Loki is a much more fun character when he resides in the gray between hero and villain. Unfortunately, The Avengers does too much of the latter. So now Loki has to find a way to balance the two or choose a side of the coin. There’s more of a possibility than ever that Loki can find purpose in his mischief after seeing his life in an MCU highlights tape from his TVA file.
This scene is the standout from the episode because it lets Tom Hiddleston be the mesmerizing performer we know him to be. The emotional range that Loki experiences in just a few short minutes as everything from Frigga’s death to his death plays out before him is astonishing. The shocked laugh that escapes him before a small smile arises on his face when he hears Thor say that he’d want to hug Loki is heartbreaking. It is genuinely moving to see Loki watch and mourn the life he’ll never get to live.
It’s also in that montage that Loki can see what immense damage his mischief can create but also the immeasurable good it can do, too. Loki can bring death to his people, but he can also save what’s left of them by standing up to a Titan. The Sacred Timeline version of himself sees the repercussions of both of those truths. Hopefully, this Variant can do the same.
Loki contains multitudes that are still only recently being discovered and explored on screen. Tom Hiddleston has always done wonders with what he’s given. It’s his performance that makes wanting Loki to be something more than a villain possible. Hiddleston plays that inner tension on Loki’s sleeve with ease. He’s done it for nearly a decade, and Loki allows Hiddleston to do it on a whole new scale.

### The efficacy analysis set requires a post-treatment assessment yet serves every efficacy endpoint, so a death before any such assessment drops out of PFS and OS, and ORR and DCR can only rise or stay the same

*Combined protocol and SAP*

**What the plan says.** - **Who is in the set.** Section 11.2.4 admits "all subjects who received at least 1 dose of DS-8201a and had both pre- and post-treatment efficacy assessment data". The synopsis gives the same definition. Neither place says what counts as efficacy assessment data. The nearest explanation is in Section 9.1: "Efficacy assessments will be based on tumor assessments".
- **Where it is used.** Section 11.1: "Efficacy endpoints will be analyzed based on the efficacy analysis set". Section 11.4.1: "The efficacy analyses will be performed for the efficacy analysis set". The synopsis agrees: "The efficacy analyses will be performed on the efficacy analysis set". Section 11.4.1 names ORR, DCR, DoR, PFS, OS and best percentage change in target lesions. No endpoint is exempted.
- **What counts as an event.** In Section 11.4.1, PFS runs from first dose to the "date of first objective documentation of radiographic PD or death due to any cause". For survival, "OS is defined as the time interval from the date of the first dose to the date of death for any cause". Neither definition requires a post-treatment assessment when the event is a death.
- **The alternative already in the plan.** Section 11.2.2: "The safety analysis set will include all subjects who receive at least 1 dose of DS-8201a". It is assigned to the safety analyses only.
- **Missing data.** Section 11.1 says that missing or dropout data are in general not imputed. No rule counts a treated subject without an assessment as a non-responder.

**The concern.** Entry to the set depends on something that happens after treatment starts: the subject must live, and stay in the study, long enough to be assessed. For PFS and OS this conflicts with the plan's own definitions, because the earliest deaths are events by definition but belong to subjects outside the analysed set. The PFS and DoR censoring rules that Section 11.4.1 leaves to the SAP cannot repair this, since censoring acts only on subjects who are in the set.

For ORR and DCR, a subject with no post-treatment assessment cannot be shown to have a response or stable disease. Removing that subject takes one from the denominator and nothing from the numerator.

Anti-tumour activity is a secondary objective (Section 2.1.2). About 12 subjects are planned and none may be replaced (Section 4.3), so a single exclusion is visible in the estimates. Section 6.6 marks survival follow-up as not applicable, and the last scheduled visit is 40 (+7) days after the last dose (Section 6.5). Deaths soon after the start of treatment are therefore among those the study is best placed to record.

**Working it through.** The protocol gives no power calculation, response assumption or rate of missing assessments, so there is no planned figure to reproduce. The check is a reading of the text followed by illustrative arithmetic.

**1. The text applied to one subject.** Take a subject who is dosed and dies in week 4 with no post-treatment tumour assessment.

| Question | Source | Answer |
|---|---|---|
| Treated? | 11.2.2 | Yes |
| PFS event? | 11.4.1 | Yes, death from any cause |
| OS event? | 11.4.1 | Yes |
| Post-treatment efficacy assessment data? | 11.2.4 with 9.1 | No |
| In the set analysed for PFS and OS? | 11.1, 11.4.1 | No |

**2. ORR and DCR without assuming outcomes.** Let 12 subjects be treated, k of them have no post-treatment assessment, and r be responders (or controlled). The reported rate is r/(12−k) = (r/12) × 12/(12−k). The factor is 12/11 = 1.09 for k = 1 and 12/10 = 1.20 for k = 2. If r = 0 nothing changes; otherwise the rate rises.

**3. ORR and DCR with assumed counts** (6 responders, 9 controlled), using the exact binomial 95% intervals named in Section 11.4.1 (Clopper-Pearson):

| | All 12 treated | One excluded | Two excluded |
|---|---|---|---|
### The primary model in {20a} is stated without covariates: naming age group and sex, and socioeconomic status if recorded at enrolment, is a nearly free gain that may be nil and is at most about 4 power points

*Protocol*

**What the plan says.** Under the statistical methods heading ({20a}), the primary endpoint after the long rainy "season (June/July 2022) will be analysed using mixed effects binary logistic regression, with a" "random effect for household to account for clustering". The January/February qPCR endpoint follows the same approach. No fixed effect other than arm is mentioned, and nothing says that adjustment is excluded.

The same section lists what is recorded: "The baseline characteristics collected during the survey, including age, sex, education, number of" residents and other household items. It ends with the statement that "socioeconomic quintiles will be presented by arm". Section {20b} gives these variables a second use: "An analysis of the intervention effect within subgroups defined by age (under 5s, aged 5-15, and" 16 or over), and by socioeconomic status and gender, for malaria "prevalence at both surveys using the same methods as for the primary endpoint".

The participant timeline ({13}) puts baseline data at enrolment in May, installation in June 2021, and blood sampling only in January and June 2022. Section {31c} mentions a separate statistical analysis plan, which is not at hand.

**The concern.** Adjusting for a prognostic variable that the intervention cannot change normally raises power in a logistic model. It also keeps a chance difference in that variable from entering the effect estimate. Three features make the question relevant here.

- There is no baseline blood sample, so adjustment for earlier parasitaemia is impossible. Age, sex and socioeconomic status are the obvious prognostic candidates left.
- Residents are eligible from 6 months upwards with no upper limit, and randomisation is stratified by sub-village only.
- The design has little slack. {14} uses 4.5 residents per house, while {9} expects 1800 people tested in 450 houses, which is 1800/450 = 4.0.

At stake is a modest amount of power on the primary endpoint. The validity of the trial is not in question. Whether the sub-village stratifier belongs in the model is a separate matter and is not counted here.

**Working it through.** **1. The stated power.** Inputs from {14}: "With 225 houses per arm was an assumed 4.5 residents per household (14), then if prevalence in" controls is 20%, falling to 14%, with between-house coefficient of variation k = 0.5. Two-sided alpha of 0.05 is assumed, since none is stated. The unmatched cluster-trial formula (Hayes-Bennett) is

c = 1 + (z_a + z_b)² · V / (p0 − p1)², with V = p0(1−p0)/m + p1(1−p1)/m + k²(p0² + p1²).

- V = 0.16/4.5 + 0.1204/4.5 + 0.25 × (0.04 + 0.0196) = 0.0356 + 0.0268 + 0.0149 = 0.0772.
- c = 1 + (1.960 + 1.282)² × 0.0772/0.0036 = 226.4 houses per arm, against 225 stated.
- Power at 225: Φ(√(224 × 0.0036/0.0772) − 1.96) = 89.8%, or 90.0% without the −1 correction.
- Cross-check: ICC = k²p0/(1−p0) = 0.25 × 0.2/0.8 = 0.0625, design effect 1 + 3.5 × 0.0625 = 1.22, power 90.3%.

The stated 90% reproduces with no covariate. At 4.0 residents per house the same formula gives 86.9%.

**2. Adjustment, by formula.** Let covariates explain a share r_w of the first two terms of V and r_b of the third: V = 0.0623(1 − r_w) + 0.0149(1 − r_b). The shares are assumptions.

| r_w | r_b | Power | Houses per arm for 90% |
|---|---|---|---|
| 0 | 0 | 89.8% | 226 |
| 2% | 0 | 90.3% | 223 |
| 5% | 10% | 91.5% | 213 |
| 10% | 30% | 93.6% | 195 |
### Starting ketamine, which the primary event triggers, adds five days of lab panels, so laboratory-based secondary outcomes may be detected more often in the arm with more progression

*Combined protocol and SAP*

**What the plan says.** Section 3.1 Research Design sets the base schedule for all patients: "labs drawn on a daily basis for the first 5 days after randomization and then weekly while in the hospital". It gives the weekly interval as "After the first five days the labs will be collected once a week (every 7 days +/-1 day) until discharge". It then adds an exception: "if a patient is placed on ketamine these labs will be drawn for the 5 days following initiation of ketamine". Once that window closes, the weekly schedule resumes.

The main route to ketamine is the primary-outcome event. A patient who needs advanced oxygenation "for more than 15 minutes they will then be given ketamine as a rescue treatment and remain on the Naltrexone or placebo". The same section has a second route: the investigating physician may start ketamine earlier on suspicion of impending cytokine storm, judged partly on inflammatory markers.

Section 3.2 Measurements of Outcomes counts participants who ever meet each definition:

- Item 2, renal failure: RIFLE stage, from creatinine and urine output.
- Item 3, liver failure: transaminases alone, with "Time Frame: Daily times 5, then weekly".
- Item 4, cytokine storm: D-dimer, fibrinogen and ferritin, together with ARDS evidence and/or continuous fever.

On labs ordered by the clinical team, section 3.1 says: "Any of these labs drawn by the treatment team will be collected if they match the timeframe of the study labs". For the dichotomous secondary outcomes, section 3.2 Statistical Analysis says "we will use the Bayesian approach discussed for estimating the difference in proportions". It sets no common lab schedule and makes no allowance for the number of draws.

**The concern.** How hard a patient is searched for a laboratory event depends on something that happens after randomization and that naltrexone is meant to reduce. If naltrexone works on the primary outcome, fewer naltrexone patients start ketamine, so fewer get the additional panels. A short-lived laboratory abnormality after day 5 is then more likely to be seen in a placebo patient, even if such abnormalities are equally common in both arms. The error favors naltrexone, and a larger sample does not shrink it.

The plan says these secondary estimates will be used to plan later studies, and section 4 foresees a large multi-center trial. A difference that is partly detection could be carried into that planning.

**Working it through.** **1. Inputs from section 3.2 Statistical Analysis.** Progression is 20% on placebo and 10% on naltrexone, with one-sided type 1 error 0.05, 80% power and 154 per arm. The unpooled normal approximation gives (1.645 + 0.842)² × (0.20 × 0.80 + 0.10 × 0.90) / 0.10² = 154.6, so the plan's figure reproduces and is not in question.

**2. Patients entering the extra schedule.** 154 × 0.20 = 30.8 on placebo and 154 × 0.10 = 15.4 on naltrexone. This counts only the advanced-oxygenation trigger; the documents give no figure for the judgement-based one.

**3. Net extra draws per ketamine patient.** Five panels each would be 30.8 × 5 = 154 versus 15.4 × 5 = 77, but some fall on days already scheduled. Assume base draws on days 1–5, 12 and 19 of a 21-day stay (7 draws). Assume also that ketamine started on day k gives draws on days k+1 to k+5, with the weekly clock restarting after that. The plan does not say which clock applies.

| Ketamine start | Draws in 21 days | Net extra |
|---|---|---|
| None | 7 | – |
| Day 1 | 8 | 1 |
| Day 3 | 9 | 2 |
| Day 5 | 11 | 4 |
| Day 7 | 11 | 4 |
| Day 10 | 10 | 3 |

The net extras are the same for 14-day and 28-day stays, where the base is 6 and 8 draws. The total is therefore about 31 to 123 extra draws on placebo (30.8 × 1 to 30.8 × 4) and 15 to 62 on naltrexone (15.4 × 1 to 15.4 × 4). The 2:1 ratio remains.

Other Glorious Moments:
- Starting with the events of Avengers: Endgame is a smart way to remind people what happened and encourage people to watch that movie again.
- The title card is in yellow and gold, and it is perfect.
- There isn’t enough of Gugu Mbatha-Raw or Wunmi Mosaku in this episode.
- The whole bit of Loki not knowing whether he is a robot or not is the funniest part of this episode and maybe one of the funniest moments of the entire MCU.
- When are the Mephisto theories going to start now that we’ve seen a depiction of a devil?
- What the Avengers did was supposed to happen? Okay, does this refer to the time heist or Steve’s solo trip? I have a headache.
- It was so lovely to see Coulson again. Can the MCU find a way to rope him back into all of this?
- Loki being D.B. Cooper because he lost a bet to Thor is so good.
- We’re all protecting Casey from the TVA. He doesn’t know what a fish is, so he needs to be protected.
- Loki using the Time Twister on Hunter B-15 shouldn’t be as funny as it is, but I genuinely cackled.
- The Infinity Stones thing is funny because it makes everything with The Avengers seem so small in the grand scheme of things. They use the Infinity Stones as paperweights at the TVA. That’s power. Or it’s unethical and irresponsible? I haven’t decided yet.
- This uncertainty could be because I’m bitter that someone’s paperweight could have, theoretically, saved Natasha from Vormir or revived Vision.
- How cool is it that Tom Hiddleston is an Executive Producer on this show?
What did you think of “Glorious Purpose?” Let us know in the comments below!
New episodes of Loki stream Wednesdays on Disney+!